& this is getting worse as land prices rise.
Question? If we are over producing why isn't the system changing.
Answer. Because big industries (agro chem, machinery, banks, large retail) have a bigger say than individual farmers who get no support from their 'union'. (IMHO).
Rob R

Who cares if we produce less? I've just read the Farmers Weekly and in that there are calls for growers to cut back acreage by ten percent because we're producing too much to hold up prices, likewise the pig producers are wibbling over oversupply and several articles on the dairy industries problems (we now have 1/3 of the number of dairy farms in Yorkshire compared to 2000 (the year and the number). Farmers have spent too long listening to these predictions of massive demand, trying to cut fixed costs by producing more, succeeding mainly in cutting profits. And that's before you even consider the environment. Most farmers don't have a say. They haver to produce more to pay interest on loans & lease hire.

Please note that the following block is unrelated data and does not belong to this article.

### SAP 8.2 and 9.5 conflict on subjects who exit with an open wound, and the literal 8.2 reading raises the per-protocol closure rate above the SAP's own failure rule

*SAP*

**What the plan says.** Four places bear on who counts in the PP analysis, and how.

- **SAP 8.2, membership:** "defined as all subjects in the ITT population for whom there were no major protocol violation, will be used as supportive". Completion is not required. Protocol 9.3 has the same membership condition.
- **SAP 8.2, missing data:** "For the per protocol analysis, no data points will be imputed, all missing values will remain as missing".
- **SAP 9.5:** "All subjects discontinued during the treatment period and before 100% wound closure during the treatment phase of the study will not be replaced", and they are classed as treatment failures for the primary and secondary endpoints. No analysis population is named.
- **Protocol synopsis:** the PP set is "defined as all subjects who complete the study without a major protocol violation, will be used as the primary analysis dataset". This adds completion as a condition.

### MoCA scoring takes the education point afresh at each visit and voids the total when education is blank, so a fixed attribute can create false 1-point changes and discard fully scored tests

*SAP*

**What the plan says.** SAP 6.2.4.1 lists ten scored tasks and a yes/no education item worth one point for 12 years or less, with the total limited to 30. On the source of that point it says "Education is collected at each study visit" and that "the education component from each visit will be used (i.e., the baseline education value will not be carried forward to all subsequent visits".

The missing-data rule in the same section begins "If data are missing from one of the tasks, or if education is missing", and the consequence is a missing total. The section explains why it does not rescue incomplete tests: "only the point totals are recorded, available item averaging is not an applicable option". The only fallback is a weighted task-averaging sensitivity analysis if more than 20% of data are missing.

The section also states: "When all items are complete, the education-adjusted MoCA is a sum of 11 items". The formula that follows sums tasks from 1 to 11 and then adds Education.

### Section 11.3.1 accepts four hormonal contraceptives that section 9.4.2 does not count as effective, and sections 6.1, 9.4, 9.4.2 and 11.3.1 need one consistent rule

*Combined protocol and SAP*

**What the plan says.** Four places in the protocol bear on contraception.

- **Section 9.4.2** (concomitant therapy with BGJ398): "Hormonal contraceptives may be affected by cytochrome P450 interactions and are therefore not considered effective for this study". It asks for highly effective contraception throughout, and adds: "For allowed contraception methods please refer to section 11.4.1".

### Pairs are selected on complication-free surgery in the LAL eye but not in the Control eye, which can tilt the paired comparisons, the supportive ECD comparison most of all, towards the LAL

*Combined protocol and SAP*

You know modern farming is a thankless treadmill & I'm sure many of those sucked into the system hate what they do & want to get off & back to a better system, but how do they when they are faced with mounting debt & falling profit?
& this is getting worse as land prices rise.
Question? If we are over producing why isn't the system changing.
Answer. Because big industries (agro chem, machinery, banks, large retail) have a bigger say than individual farmers who get no support from their 'union'. (IMHO).